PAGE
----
“Education is at the core of public media’s mission. Through American Graduate stations’ partnerships with over a thousand local organizations, we are proud of public media’s content and on-the-ground engagement that has raised awareness to achieve 80 percent graduation rates nationally and helped America see the potential in every student,” said Pat Harrison, CPB president and CEO. “By strengthening our focus on solutions, starting with our youngest learners, and highlighting local leaders who are creating sustainable change, together, we can set kids–and our country–on a path for long term success.”

For more information on the American Graduate, please visit For more information on KLRU, please visit You can also keep up with current American Graduate news by following the official hashtag #AmGradTX.

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About KLRU

KLRU-TV, Austin PBS is dedicated to telling stories that entertain, inspire and change our lives. KLRU highlights what makes Austin unique – whether music, arts or public issues – by creating and distributing award-winning original content. KLRU produces several series including Austin City Limits, Arts In Context, Central Texas Gardener, Civic Summit and Overheard with Evan Smith. As a nonprofit educational organization,

KLRU also prepares children to succeed in school and creates lifelong learning opportunities for all. Find out more at

About CPB

The Corporation for Public Broadcasting (CPB), a private, nonprofit corporation created by Congress in 1967, is the steward of the federal government's investment in public broadcasting. It helps support the operations of more than 1,400 locally-owned and -operated public television and radio stations nationwide, and is the largest single source of funding for research, technology, and program development for public radio, television and related online services.

About American Graduate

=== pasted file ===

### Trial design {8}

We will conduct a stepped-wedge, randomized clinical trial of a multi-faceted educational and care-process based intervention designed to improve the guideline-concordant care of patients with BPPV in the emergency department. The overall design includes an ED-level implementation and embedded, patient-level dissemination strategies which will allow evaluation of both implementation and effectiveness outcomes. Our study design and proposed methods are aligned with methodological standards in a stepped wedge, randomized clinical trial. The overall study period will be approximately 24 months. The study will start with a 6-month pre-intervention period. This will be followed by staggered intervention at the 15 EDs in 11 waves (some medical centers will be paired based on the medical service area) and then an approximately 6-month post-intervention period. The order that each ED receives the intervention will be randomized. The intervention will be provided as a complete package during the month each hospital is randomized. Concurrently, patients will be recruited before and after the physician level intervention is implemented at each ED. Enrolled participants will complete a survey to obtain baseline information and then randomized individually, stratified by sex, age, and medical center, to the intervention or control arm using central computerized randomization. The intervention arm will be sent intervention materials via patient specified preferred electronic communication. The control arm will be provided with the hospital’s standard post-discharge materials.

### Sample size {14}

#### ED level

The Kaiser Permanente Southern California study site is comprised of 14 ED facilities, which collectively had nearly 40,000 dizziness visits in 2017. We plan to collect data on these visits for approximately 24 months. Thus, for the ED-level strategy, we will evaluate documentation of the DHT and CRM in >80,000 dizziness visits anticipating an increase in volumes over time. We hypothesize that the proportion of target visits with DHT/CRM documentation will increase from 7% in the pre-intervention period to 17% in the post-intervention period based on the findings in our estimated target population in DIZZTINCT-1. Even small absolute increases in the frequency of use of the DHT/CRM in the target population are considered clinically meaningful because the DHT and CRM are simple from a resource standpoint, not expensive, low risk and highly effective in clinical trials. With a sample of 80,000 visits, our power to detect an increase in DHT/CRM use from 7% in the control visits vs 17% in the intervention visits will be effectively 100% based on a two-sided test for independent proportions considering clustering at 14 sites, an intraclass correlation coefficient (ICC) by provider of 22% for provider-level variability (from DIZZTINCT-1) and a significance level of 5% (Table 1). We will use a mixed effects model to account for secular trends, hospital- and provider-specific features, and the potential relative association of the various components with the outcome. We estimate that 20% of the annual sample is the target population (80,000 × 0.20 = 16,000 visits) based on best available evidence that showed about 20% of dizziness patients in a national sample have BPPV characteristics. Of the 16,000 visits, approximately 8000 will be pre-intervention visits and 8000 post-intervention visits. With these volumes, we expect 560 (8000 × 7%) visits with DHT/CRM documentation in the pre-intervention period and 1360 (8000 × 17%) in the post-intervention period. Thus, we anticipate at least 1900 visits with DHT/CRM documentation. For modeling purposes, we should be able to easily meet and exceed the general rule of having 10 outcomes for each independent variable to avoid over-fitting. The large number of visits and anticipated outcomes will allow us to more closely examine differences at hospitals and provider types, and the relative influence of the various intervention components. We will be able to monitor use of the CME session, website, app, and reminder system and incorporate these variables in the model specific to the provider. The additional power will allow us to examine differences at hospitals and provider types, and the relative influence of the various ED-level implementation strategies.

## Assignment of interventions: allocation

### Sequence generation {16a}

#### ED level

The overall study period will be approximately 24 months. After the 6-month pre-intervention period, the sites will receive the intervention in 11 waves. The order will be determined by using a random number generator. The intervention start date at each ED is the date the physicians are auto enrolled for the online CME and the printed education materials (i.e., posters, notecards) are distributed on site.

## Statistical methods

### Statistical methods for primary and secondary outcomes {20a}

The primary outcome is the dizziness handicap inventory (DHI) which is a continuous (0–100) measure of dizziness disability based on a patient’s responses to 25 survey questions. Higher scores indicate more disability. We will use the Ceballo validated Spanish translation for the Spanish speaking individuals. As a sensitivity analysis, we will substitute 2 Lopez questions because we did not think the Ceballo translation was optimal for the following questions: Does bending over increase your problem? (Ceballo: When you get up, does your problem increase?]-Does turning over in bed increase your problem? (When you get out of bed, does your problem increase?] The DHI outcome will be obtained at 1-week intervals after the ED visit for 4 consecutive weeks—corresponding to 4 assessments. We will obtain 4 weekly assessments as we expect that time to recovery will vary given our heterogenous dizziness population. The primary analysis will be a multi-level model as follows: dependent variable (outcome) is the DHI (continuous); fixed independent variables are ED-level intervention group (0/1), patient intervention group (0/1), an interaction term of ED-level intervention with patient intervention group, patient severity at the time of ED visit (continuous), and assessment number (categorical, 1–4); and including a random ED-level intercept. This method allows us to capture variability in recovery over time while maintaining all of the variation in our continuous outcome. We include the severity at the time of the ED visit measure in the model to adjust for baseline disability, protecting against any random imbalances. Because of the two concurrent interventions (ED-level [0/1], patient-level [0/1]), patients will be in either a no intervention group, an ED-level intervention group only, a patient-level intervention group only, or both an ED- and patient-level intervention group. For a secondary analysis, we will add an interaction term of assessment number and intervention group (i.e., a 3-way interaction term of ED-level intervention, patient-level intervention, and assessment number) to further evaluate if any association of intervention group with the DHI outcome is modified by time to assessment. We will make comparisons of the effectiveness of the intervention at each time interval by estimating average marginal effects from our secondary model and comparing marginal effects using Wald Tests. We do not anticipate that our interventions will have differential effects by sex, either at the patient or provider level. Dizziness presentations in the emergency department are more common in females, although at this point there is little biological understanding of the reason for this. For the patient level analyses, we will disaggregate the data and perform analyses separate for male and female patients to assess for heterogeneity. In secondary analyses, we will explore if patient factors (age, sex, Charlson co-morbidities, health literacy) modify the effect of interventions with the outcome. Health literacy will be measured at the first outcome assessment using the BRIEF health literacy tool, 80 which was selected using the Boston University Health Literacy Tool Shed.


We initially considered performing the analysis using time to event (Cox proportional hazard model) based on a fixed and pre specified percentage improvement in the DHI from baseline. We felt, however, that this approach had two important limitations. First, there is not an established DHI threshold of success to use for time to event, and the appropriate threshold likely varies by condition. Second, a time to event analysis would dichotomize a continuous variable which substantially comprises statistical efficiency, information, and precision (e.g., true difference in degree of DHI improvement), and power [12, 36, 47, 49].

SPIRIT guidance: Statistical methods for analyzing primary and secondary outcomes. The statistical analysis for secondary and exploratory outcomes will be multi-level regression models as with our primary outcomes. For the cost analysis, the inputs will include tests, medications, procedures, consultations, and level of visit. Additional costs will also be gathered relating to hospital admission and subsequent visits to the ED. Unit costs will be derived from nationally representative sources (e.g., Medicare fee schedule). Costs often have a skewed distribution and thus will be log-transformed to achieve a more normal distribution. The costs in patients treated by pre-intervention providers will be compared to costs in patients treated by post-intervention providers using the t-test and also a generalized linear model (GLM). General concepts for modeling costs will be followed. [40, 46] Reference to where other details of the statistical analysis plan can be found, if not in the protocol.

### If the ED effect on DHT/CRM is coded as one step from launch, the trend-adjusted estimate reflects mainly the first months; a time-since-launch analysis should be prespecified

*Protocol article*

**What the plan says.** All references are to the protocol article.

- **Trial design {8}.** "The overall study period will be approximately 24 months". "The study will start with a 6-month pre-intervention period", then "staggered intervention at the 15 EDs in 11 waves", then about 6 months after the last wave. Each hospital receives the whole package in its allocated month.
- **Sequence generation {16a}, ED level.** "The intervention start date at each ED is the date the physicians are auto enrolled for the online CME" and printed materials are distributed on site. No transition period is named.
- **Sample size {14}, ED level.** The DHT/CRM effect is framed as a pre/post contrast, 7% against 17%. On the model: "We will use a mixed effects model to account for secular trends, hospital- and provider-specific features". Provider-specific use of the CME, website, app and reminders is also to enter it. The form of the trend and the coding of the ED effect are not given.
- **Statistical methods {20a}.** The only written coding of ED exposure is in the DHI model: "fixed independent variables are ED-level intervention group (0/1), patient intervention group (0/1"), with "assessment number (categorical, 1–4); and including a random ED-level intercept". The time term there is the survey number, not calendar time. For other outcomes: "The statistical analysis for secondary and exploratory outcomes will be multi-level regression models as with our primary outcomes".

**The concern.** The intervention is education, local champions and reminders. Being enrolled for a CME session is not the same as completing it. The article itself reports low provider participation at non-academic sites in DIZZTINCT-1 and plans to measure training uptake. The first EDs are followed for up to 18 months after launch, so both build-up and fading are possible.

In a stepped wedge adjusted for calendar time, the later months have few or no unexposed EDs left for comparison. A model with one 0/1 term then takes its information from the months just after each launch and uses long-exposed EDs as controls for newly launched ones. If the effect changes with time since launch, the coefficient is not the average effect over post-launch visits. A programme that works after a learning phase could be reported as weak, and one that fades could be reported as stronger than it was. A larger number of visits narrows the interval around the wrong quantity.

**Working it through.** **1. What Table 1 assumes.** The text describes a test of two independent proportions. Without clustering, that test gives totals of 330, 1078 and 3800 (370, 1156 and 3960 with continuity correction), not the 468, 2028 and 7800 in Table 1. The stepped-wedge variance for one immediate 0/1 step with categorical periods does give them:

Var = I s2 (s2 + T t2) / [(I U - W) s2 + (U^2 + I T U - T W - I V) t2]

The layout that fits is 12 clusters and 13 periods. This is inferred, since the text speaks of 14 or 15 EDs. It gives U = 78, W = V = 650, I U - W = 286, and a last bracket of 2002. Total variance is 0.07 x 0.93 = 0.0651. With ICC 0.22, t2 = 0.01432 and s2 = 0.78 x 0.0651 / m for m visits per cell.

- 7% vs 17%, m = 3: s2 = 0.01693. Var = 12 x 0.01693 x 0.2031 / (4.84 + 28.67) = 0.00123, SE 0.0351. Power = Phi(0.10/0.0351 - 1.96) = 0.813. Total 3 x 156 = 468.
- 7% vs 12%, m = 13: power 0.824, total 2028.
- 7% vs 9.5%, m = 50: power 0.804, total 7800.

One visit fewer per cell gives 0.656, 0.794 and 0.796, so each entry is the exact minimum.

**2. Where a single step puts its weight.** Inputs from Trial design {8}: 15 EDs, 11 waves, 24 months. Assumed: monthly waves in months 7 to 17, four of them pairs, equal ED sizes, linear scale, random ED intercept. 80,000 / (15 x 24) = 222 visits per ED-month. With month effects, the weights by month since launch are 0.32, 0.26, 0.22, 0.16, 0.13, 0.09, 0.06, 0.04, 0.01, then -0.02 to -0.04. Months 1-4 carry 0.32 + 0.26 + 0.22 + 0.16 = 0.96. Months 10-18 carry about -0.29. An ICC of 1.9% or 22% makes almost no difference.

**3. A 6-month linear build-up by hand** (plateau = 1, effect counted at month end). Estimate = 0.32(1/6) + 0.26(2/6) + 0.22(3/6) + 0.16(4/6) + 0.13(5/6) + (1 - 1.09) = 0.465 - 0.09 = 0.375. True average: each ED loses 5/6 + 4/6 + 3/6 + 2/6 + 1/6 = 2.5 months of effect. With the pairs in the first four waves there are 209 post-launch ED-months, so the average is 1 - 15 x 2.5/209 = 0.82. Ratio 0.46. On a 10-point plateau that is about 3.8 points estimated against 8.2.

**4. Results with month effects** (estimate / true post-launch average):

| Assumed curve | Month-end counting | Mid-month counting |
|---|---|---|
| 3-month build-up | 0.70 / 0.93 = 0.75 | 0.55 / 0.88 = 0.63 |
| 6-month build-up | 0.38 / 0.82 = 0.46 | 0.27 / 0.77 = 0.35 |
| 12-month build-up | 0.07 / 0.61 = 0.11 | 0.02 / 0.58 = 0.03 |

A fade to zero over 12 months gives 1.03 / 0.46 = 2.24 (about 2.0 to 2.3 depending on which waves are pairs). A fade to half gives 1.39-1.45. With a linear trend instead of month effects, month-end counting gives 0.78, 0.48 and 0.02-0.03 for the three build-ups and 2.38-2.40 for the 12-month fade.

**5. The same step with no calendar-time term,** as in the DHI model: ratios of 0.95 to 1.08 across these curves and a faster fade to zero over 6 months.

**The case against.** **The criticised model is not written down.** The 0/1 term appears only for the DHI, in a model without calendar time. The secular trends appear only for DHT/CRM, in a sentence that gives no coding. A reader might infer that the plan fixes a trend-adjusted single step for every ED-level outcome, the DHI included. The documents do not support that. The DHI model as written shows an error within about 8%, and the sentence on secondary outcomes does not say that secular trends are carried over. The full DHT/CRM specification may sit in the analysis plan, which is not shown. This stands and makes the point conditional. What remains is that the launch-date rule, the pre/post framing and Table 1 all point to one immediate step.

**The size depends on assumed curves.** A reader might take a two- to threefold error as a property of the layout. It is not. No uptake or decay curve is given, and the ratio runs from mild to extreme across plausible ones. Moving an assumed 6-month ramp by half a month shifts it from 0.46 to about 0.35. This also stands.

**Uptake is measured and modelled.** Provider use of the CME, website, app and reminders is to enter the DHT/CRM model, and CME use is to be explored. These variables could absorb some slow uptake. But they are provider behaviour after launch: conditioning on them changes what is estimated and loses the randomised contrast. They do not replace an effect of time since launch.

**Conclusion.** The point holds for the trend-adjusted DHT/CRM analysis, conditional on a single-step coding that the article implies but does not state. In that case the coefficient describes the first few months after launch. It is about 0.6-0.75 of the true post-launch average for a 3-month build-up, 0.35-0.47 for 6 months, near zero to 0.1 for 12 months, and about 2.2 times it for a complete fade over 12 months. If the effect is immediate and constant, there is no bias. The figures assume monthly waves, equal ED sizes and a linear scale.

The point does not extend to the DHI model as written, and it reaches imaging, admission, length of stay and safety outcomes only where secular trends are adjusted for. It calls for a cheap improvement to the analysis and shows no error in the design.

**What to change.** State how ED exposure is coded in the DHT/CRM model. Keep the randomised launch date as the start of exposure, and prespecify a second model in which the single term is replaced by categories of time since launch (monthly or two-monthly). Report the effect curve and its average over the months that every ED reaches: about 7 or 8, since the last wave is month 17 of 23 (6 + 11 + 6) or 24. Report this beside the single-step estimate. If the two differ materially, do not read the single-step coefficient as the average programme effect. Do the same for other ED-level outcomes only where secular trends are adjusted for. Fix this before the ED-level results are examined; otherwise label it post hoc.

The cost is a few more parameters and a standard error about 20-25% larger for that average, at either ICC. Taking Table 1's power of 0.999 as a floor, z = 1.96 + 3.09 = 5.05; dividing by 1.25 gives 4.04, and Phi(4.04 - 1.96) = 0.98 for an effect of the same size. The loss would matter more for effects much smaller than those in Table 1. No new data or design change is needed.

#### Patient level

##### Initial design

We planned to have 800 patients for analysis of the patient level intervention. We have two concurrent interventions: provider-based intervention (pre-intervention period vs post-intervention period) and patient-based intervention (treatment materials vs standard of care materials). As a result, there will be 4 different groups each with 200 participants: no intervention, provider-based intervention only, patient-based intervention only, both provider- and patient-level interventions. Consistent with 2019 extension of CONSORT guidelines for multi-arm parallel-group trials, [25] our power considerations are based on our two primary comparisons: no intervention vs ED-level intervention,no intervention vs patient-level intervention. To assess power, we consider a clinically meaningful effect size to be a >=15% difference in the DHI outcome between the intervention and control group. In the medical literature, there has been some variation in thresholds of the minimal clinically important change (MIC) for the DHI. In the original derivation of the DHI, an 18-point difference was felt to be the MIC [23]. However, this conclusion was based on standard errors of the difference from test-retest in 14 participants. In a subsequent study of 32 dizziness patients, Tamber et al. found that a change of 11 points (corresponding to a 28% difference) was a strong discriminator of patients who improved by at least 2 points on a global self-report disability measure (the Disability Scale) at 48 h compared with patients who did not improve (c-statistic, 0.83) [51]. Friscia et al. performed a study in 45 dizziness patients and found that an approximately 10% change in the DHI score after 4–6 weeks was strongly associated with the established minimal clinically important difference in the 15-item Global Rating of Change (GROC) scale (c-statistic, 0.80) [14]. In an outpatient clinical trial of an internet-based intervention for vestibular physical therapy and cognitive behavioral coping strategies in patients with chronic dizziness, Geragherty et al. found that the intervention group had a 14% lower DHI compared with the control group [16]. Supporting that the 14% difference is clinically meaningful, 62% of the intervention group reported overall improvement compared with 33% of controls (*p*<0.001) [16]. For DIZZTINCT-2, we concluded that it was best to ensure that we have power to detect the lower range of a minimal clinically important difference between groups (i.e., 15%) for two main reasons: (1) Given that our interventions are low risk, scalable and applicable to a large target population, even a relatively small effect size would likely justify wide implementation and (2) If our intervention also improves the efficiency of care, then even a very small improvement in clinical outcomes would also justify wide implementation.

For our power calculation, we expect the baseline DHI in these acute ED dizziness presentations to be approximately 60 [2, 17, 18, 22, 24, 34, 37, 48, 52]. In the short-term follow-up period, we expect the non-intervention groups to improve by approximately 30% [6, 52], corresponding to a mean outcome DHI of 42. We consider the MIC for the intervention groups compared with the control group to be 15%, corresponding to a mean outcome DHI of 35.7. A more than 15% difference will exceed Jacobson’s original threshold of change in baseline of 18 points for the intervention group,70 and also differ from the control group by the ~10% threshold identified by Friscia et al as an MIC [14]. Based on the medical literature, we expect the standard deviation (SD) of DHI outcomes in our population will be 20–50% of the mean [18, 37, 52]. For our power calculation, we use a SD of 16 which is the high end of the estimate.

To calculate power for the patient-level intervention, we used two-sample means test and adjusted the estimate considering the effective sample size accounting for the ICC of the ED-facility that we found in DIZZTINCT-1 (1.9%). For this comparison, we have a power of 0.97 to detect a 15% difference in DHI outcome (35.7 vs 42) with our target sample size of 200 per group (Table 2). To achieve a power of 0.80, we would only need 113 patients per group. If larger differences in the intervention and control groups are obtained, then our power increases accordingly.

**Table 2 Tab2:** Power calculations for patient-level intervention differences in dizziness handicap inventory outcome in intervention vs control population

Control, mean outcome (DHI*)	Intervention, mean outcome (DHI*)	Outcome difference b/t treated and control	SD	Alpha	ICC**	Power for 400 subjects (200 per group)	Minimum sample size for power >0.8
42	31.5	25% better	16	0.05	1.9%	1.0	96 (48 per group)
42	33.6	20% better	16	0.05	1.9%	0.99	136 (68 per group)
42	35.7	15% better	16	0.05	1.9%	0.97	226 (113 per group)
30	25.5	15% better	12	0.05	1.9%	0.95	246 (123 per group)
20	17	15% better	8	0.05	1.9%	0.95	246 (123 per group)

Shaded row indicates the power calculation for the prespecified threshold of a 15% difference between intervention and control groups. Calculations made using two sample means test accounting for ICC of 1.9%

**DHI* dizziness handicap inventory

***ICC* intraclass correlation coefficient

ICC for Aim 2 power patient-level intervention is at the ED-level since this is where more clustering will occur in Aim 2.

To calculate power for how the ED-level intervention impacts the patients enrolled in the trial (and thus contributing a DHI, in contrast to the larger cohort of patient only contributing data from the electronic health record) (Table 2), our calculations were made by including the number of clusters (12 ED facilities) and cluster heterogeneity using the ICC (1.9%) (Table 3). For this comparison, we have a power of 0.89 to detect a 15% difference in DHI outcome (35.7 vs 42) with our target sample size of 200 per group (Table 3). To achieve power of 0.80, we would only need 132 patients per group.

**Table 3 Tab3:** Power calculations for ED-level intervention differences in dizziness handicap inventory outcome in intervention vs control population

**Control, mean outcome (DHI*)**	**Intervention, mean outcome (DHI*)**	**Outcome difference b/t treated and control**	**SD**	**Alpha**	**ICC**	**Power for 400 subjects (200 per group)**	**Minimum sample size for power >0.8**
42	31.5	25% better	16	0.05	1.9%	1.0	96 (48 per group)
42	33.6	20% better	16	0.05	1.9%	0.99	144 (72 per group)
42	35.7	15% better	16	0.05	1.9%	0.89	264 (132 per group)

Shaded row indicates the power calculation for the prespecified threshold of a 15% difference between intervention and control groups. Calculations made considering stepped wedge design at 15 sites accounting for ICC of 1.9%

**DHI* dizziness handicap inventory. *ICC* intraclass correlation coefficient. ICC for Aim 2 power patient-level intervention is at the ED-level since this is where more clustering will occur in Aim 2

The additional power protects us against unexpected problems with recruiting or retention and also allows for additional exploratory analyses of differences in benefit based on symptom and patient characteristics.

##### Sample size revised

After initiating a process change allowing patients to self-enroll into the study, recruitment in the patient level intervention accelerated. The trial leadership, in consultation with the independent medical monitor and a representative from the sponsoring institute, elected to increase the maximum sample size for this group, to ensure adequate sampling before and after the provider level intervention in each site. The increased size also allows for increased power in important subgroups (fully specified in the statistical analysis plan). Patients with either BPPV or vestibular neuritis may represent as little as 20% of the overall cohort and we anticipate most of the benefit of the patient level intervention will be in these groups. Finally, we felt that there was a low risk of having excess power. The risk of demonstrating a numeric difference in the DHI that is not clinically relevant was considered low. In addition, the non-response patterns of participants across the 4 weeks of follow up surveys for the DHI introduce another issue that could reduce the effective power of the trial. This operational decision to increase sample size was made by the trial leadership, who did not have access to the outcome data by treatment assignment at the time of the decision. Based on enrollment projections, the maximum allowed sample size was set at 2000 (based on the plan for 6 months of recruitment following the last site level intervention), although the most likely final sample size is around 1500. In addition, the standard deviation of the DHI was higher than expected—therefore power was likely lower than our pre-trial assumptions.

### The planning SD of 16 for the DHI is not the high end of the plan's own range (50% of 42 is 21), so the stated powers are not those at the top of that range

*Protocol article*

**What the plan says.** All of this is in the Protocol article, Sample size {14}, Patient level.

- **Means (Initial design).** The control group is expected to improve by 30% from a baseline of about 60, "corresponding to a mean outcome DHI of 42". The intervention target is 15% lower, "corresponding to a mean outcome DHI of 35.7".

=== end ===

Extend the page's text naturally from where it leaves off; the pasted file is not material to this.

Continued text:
American Graduate: Let's Make it Happen was launched in 2011 with 25 public media stations in high need communities to spotlight the high school dropout crisis and focus on middle and high school student interventions. Today, more than 80 public radio and television stations in over 30 states have partnered with over 1000 community organizations and schools, as well as Alma and Colin Powell's America's Promise Alliance, Everyone Graduates Center at Johns Hopkins University School of Education, Alliance for Excellent Education, Bill & Melinda Gates Foundation and Newman’s Own Foundation to help the nation achieve a 90% graduation by 2020.

With primetime and children’s programming that educates, informs, and inspires public radio and television stations — locally owned and operated — are important resources in helping to address critical issues facing today’s communities. According to a report from the Everyone Graduates Center at Johns Hopkins University School of Education, American Graduate stations have told the story about the dropout crisis in a way that empowered citizens to get involved, and helped community organizations break down silos to work more effectively together.

In early 2014, CPB and PBS KIDS committed an additional $20 million for the “American Graduate PBS KIDS Fund” to also help communities connect the importance of early learning as part of a student’s long term success. In addition to station grants for local engagement, the Fund will support the creation of children’s content and tools to help parents, particularly those from low income communities, better prepare their young children for long term success. Fourteen American Graduate station grantees have also been awarded CPB early education grants to reach children ages 2-8 with programming and services developed through the Ready to Learn Initiative, a project funded by the U.S. Department of Education.